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Ben Nadel at cf.Objective() 2017 (Washington, D.C.) with: Jim Thomson
Ben Nadel at cf.Objective() 2017 (Washington, D.C.) with: Jim Thomson

Annotating An Image Point Using GraphicsMagick And Lucee CFML

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Continuing my exploration of GraphicsMagick in Lucee CFML, this morning, I wanted to see how I might go about annotating an image. That is, labeling a point on the image with a marker and an annotation index. I suspect that this can be achieved in several ways; however, the first approach that jumps to mind involves drawing Circle and Text primitives using GraphicsMagick and Lucee CFML

CAUTION: I am very much a novice when it comes to GraphicsMagick. As such, please take the following as an exploration, not an explanation.

In a previous demo, I looked at how to get the RGB value of a given pixel using GraphicsMagick. In that exploration, the user would click on the image in the browser; and then, I would send the {X,Y} coordinates of the click to the ColdFusion server, which would extract the RGB color value at the given location of the target image. For this demo, I want to use a similar approach; only, instead of reading a pixel, I'm going to annotate the image at the given offset.

And, to make things a bit more interesting, I want the user to be able to apply more than one annotation to the image. To do this, I'm going to use Lucee's special URL syntax that allows a collection of values to be spread over multiple query-string parameters:


By suffixing the points query-string entry with array notation, [], it indicates to the ColdFusion server that all of the points[] query-string parameters should be collected into a single Array within the url scope. As such, making a request to the URL:


... results in the following url.points value on the server:

[ "1,1", "99,99" ]

To leverage this behavior, every time the user clicks on the image within the browser, I'm just going to refresh the page with an additional points[] value. Then, on the server, I'm going to start with a base image and apply an individual annotation for each of the collected point coordinates.

Each annotation will be implemented using two -draw options: one for the circle and one for the label. Example:

  • -draw 'circle 50,50 50,60'
  • -draw 'text 50,50 "Hello"'

Here's what I came up with:


	param name="url.points" type="array" default=[];

	startedAt = getTickCount();

	inputFilename = "demo.jpg";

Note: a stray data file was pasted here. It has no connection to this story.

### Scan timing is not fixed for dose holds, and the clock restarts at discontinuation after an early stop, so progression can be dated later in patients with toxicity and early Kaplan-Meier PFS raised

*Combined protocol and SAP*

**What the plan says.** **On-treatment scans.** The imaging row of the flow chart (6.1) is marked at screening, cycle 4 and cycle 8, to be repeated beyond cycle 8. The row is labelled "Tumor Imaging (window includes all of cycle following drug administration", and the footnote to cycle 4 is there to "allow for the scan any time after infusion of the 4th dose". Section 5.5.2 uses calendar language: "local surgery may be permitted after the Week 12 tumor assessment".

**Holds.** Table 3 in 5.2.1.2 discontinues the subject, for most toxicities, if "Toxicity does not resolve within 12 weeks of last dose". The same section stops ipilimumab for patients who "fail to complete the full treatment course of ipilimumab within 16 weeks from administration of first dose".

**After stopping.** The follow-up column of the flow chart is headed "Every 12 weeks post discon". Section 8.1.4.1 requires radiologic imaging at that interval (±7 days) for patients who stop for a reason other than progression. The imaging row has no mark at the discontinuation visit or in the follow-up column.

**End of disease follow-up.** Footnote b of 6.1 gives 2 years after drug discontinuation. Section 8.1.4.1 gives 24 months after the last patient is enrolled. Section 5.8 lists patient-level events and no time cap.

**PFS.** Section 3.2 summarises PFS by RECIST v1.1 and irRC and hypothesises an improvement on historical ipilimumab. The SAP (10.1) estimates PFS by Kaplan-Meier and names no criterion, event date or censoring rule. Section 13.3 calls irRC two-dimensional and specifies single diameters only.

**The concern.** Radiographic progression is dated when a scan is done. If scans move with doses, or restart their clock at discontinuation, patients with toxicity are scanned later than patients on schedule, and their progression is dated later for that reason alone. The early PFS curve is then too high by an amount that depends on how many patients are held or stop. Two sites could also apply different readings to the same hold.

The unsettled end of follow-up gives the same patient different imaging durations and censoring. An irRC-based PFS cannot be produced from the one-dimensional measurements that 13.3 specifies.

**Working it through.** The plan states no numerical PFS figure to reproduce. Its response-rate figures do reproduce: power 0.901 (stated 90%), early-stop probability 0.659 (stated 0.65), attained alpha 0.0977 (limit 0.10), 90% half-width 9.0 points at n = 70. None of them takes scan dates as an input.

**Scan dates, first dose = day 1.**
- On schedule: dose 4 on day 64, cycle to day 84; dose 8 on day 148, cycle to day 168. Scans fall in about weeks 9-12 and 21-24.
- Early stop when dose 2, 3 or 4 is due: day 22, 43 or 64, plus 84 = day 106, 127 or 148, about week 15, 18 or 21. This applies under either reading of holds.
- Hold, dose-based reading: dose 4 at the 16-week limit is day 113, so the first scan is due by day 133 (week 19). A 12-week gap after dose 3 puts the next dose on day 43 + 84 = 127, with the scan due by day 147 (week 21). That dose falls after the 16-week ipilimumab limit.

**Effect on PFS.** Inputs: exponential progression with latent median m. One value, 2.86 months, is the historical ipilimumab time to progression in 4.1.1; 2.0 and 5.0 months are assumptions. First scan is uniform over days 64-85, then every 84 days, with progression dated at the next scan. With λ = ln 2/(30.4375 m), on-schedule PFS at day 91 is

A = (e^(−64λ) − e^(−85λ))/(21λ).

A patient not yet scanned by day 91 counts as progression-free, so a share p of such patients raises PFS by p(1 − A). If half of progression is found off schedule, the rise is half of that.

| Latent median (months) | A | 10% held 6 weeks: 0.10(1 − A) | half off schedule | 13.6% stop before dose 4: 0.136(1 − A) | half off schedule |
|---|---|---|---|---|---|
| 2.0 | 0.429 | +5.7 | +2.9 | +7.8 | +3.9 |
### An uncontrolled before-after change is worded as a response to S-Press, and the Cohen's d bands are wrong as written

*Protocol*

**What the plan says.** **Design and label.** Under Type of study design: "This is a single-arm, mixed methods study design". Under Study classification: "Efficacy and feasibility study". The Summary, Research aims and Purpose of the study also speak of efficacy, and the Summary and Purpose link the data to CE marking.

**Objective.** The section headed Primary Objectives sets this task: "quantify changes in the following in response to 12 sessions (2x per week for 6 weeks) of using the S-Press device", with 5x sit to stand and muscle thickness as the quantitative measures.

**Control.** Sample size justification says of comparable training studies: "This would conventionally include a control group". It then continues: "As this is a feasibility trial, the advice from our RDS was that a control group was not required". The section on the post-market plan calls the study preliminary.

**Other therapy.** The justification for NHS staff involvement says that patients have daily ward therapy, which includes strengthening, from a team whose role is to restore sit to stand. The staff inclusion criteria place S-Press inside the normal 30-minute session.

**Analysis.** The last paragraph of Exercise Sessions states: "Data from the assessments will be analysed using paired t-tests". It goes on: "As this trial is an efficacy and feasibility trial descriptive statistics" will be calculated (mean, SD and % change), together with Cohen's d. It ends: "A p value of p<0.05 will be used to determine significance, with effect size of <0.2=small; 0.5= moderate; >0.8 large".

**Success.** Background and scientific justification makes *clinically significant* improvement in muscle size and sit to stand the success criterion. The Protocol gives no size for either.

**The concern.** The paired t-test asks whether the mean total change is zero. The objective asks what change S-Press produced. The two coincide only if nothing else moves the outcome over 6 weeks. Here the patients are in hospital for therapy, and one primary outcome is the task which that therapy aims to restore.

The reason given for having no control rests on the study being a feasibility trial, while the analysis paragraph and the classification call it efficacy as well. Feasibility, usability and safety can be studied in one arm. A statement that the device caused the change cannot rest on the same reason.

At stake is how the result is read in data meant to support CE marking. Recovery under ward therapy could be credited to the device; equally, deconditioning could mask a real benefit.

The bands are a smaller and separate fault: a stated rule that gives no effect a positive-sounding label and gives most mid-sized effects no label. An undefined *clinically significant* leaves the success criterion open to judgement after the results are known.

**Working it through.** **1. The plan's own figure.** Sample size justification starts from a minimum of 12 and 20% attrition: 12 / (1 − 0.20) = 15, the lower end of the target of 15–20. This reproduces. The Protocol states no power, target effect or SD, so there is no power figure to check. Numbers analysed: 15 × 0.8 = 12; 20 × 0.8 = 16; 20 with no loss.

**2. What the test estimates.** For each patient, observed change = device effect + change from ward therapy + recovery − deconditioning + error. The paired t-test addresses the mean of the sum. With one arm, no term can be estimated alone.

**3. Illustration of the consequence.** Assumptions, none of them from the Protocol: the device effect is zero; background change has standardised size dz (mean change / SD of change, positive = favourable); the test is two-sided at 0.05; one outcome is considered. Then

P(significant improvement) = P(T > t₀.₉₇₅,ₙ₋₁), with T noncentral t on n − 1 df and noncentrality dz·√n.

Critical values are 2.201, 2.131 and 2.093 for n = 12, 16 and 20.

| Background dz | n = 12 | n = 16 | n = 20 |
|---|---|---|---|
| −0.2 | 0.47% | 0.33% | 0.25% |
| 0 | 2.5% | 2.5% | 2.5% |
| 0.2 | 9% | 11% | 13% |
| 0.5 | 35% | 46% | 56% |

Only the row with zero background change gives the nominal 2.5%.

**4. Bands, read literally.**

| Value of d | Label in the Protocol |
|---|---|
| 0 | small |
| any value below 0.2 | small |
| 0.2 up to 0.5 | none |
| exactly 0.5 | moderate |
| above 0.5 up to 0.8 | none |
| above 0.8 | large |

inputFilepath = expandPath( "./#inputFilename#" );

	// Copy the fresh image into the current directory - we always start with the fresh
	// image even if we have multiple annotations to add. This way, we're not constantly
	// adding additional compression artifacts to intermediary images.
	fileCopy( "../images/face-square.jpg", "./demo.jpg" );

	// If the user has provided a collection of points, annotate the image.
	if ( url.points.len() ) {

		// All of the image utilities are provided through the GraphicsMagick binary.
		command = "gm";

		// We're going to use the Convert utility to draw primitive shapes.
		utility = "convert";

		// We want to be EXPLICIT about which input reader GraphicsMagick should use.
		// If we leave it up to "automatic detection", a malicious actor could fake
		// file-type and potentially exploit a weakness in a given reader.
		// --
		utilityReader = "jpg";

		// Setup the initial options for the Convert utility.
		commandOptions = [

			// Provide the source image to be read with the an explicit reader.
			( utilityReader & ":" & inputFilepath ),

		// Add each point annotation to the Convert command.
		// --
		// NOTE: Some of configurations in the following Draw commands could be factored
		// out to reduce repetition. However, in order to make the code a bit more
		// simple, I'm just repeating configurations as needed such that all of the code
		// is collocated.
			( point, i ) => {

				var x = point.listGetAt( 1 );
				var y = point.listGetAt( 2 );
				var radius = 19;

				commandOptions.append( "-fill '##ff3366'" );
				commandOptions.append( "-stroke '##ffffff'" );
				commandOptions.append( "-strokewidth 2.5" );
				commandOptions.append( "-draw 'circle #x#,#y# #( x + radius )#,#y#'" );

				// We have to manually center the text within the circle.
				var textX = ( x - 4 );
				var textY = ( y + 6 );

				// If the stringified annotation index has more than one digit, nudge the
				// text a little further to the left to try and keep it centered within
				// the circle.
				if ( len( i ) > 1 ) {

					textX -= 5;


				commandOptions.append( "-font 'Helvetica-Bold'" );
				commandOptions.append( "-pointsize 17" );
				commandOptions.append( "-fill '##ffffff'" );
				commandOptions.append( "-stroke 'transparent'" );
				commandOptions.append( "-draw 'text #textX#,#textY# ""#i#""'" );


		commandOptions.append( "-quality 90" );
		commandOptions.append( inputFilepath );

		// Execute GraphicsMagick on the command-line.
			name = command
			arguments = commandOptions.toList( " " )
			variable = "successResult"
			errorVariable = "errorResult"
			timeout = 5

		// If the error variable has been populated, it means the CFExecute tag ran into
		// an error - let's dump-it-out and halt processing.
		if ( variables.keyExists( "errorVariable" ) && errorVariable.len() ) {

			dump( errorVariable );



	duration = ( getTickCount() - startedAt );


			This is our annotated image - as the user clicks on it, we will reload the
			page to add additional annotations.
			style="cursor: pointer ;"

		<a href="./index.cfm">Reset image</a>

		Duration: #numberFormat( duration )# ms

	<script type="text/javascript">

		// When the user clicks anywhere on the demo image, we want to translate the
		// viewport coordinates to image-local coordinates and then refresh the page
		// with the additional offset.
		document.getElementById( "image" ).addEventListener(
			( event ) => {

				// Get viewport coordinate data.
				var viewportX = event.clientX;
				var viewportY = event.clientY;
				var imageRect =;

				// Translate viewport coordinates to image-local coordinates.
				var localX = ( viewportX - imageRect.left );
				var localY = ( viewportY - );

				// We're going to be passing each point as an additional entry in the
				// points collection on the query-string.
				var nextHref = ( )
					? ( window.location.href + "&" )
					: ( window.location.href + "?" )

				// NOTE: Using special array-notation for a single query-string parameter